The Rise of Subject to Finance Auctions

I have been an advocate of auctions for many, many years and I have to admit that when subject to finance auctions were first introduced, I had my doubts.

After all, as they say “if it ain’t broke, don’t fix it” – auctions were working just fine: selling properties faster than private treaty, encouraging buyers to act, getting the best price the market would pay. Plus, subject to finance auctions are something the traditional, strong auction markets of Sydney and Melbourne would never consider introducing, so why did we need to?

However, they have certainly been embraced in WA and been hugely beneficial to our auction market.

Why?  Well, in my opinion, one reason they have found a place here is that WA has traditionally been a private treaty/offer and acceptance market and, unfortunately, banks only give formal approval for finance when they receive an offer and acceptance contract.

Therefore, in the past, even if subject to finance buyers wanted to bid at a traditional cash unconditional auction, they couldn’t as their bank would not give approval for finance without a contract.  They could take a risk and waive their finance, but understandably, most will not do that.

So there they were, avoiding auctions.  Or if they did attend, they’d be waiting in the wings, hoping there were no cash bidders, or that the property would be passed in so that they might have a chance to make an offer.

Now, with subject to finance auctions, these buyers can bid alongside cash buyers at the auction, all they need is a pre-approval, giving them an equal chance to ‘win’ the property. They can also see what other buyers are prepared to ‘offer’ and know how much they may have to bid to be successful.

This has huge benefits for sellers too, with more bidders able to vie for the property. And the more bidders, the greater the competition and the better the result.

Subject to finance auctions have also brought auctions to a wider market, to suburbs where it was thought ‘auctions would never work’ – maybe traditional auctions wouldn’t suit, but subject to finances auctions are having great success. I have seen them work well in Belmont, Beckenham, Atwell, Success and the southern suburbs for example.

While they will never replace cash unconditional auctions, they certainly have their place. That said, there are some things buyer and sellers need to be aware of.

Firstly, all buyers will need to be registered so the agent can qualify them.  This is a huge benefit as it gives the agent and seller clarity on the level of interest in the property.

As mentioned earlier, buyers will need to show that they have received preapproval from a bank or lending institution to show they are in a position to purchase the property.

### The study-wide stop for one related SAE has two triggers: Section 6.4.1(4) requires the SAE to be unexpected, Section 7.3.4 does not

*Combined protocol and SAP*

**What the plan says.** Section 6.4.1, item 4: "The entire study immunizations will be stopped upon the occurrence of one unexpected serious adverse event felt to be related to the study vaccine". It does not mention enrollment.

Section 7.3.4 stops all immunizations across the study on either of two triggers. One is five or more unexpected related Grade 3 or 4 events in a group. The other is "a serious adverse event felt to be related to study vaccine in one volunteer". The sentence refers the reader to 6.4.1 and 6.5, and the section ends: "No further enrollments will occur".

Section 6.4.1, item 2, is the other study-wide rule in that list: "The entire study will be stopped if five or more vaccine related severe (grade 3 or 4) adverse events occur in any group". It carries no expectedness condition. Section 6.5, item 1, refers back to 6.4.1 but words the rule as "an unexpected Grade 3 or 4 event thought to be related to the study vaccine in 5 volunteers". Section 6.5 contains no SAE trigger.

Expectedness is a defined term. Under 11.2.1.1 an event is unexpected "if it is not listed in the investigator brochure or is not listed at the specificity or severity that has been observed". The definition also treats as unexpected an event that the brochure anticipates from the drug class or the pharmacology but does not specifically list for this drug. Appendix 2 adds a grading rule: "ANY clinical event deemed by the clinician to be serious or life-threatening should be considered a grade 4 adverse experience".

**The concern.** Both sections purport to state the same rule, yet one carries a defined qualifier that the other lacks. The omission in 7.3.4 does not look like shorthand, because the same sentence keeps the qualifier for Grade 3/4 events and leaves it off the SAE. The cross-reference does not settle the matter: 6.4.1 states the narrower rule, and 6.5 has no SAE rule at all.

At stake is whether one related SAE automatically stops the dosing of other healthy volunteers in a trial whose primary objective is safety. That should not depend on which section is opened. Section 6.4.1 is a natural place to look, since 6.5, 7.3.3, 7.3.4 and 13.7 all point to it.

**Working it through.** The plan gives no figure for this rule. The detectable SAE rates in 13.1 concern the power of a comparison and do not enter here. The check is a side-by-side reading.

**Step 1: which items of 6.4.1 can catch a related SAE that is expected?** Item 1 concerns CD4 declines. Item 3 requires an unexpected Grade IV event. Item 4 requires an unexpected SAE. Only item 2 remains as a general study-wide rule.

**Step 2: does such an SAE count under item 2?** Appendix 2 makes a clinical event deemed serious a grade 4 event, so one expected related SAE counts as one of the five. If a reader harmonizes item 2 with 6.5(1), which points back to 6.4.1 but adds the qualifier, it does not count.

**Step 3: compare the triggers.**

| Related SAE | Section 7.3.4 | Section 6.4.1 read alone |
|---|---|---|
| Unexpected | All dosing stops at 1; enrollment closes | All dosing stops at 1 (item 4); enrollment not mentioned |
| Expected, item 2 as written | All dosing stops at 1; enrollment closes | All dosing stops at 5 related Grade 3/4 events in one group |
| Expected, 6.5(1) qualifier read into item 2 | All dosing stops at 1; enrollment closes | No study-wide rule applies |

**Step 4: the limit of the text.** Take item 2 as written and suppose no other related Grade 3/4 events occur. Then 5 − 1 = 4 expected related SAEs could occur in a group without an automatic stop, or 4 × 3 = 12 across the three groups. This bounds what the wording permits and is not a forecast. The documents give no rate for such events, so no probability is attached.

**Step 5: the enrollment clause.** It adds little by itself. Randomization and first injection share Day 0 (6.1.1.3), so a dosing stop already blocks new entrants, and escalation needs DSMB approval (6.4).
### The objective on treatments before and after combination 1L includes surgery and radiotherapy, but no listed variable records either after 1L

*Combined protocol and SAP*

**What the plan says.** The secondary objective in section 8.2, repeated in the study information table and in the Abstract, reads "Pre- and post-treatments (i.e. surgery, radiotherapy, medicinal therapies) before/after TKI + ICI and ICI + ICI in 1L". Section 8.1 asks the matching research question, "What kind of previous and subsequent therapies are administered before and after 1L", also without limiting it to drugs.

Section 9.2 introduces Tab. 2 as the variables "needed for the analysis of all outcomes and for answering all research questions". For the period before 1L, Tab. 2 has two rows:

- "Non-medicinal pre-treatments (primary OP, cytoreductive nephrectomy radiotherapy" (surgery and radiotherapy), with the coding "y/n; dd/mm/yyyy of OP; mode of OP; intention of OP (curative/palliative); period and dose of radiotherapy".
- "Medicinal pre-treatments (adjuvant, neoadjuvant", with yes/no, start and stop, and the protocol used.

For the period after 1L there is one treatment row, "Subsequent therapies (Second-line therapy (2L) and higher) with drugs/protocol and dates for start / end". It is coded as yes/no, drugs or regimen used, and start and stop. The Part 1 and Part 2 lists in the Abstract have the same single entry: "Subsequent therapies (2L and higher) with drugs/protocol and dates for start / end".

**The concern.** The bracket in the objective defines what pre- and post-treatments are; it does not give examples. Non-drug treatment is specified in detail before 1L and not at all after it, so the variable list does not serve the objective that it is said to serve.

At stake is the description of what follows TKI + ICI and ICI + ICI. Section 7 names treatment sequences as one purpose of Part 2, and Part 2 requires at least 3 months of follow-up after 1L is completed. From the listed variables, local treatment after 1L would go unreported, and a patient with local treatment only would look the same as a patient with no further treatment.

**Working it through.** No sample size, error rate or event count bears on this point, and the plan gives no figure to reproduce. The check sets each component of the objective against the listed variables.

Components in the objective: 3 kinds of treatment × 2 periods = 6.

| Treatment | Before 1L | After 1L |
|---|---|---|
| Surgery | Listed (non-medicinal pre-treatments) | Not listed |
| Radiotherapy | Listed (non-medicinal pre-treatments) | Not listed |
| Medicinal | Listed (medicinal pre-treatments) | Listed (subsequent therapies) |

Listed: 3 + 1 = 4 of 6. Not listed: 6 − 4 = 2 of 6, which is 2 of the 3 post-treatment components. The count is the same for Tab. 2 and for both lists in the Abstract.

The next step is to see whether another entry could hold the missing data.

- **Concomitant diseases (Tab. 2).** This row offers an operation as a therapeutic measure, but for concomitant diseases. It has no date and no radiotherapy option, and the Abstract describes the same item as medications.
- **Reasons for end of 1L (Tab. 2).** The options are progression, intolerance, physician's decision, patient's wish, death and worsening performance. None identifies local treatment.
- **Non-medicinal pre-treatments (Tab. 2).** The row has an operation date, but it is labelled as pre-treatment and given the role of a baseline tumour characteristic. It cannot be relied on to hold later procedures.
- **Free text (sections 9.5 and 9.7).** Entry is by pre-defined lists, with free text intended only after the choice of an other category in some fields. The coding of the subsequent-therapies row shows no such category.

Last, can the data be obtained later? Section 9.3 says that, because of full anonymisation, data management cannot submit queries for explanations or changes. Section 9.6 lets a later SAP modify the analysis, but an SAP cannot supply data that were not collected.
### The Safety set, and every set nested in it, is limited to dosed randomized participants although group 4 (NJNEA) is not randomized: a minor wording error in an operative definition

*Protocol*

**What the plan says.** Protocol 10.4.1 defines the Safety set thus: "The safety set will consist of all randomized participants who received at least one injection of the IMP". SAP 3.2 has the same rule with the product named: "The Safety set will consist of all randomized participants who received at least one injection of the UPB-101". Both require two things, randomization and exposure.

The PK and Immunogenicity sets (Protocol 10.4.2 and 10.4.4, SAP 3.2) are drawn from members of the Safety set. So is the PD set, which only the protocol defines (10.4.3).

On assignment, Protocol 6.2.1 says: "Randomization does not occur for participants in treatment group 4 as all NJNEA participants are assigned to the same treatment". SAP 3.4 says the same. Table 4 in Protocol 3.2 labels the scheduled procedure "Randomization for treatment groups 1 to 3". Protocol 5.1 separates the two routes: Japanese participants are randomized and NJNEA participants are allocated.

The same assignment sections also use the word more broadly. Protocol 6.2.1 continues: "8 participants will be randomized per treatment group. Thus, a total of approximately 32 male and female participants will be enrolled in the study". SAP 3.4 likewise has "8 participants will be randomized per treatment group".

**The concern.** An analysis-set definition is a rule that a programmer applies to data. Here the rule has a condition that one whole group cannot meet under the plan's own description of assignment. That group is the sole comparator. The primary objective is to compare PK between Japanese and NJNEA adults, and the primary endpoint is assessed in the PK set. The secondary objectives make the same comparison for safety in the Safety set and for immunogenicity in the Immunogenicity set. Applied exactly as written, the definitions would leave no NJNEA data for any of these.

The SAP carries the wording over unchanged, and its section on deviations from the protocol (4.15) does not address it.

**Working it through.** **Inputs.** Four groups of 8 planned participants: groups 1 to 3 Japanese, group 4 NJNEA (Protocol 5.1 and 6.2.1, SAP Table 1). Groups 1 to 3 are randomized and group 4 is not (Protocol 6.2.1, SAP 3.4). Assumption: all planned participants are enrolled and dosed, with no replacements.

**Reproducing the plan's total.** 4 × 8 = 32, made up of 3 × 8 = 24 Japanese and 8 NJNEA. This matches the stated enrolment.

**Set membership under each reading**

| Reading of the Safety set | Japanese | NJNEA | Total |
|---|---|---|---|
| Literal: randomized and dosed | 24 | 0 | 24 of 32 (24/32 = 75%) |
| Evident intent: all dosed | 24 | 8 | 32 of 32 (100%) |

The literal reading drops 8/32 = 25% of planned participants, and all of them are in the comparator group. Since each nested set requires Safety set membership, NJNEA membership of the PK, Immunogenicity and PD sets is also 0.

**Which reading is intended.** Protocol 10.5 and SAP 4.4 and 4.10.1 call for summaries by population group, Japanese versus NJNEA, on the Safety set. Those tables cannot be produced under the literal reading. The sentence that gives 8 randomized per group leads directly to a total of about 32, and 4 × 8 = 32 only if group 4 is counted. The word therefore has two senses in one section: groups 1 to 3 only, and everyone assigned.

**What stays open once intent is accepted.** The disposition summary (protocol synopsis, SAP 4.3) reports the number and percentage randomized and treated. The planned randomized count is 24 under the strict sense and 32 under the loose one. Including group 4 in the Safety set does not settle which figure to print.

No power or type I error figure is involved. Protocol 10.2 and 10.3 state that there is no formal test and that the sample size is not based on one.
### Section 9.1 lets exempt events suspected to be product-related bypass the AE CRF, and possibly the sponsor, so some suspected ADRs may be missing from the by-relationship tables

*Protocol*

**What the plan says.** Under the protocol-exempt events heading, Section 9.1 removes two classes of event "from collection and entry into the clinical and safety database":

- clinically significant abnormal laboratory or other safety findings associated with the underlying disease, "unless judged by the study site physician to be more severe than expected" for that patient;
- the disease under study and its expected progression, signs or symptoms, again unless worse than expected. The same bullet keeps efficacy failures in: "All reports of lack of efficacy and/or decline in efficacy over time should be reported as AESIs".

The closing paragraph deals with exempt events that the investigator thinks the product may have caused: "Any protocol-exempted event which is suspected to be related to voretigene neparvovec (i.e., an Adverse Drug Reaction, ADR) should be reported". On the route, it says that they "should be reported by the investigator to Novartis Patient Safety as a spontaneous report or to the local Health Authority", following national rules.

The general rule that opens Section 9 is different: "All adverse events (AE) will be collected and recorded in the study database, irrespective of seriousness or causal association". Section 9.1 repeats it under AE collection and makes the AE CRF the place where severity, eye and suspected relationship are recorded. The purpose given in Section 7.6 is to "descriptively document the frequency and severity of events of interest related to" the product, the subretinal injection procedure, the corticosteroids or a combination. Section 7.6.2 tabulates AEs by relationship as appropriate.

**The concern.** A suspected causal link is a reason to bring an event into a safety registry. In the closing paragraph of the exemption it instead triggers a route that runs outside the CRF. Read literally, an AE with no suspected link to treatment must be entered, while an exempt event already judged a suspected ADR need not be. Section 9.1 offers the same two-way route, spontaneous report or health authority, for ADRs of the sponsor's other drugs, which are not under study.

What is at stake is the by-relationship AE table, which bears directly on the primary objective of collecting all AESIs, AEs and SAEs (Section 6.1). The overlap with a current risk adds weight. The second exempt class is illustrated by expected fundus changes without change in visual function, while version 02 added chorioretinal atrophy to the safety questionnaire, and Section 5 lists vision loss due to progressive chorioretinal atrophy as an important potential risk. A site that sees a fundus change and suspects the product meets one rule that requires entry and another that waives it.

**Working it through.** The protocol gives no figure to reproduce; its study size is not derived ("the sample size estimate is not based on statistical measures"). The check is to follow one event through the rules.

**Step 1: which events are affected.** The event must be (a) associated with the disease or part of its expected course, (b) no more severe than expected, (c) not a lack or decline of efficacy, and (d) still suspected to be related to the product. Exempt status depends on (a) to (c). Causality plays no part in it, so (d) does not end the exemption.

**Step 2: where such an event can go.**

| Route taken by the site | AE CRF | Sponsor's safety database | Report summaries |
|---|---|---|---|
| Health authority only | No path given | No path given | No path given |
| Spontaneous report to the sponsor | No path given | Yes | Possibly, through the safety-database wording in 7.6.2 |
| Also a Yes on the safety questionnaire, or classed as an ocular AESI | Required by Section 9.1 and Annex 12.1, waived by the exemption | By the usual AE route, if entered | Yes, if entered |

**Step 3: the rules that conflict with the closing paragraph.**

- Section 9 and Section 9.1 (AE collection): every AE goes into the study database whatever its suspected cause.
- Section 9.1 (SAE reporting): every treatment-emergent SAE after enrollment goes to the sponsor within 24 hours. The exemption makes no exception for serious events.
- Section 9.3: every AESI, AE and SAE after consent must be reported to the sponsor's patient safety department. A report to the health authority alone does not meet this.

There is still the risk that a cash buyer, wanting to avoid the competition of auction day, will make an offer beforehand. However, as all buyers should be registered, the agent will be able to contact them, also giving them a chance to make an offer – if possible, subject to finance buyers are encouraged to get their finance approved prior to auction, putting them in a position to make a cash offer at the auction or prior.

Sellers will need to expect delays in finalising the sale. If a subject to finance buyer is successful at the auction the seller will need to wait a further 21 days for the finance to be formally approved and then longer for settlement to take place. It could take six weeks or more as opposed to the 30 days associated with cash unconditional auctions.

There is also the chance that the buyer may change their minds or the valuation not stack up or the finance falls through, meaning the seller is back at square one. However, this can also happen in a standard offer and acceptance situation, so there is no extra risk to try selling by subject to finance auction.

Buyers should be aware that the highest bid may not always be successful. Sellers reserve the right to consider all final bids and their associated conditions prior to accepting, and may accept a lower cash offer with more favourable conditions over a subject to finance offer. And sellers can still accept offers prior to auction.

My final point is that, while subject to finance auctions certainly have their place in the market and are perfectly legal, there is still no official subject to finance contact. Those that are using subject to finance auctions have either created their own contract or are using a RIEWA cash unconditional contract and are annexing a subject to finance clause, both which are potentially legally flawed.

Auction Services Australia have had a reputable legal team draw up a new contract that can be used as a cash unconditional or subject to finance contract with the REIWA ‘Offer and Acceptance’ forming part of the contract. The REIWA ‘Offer and Acceptance’ has been approved by the ACCC.

We are happy to talk to agents, sellers and buyers about subject to finance auctions and how they work.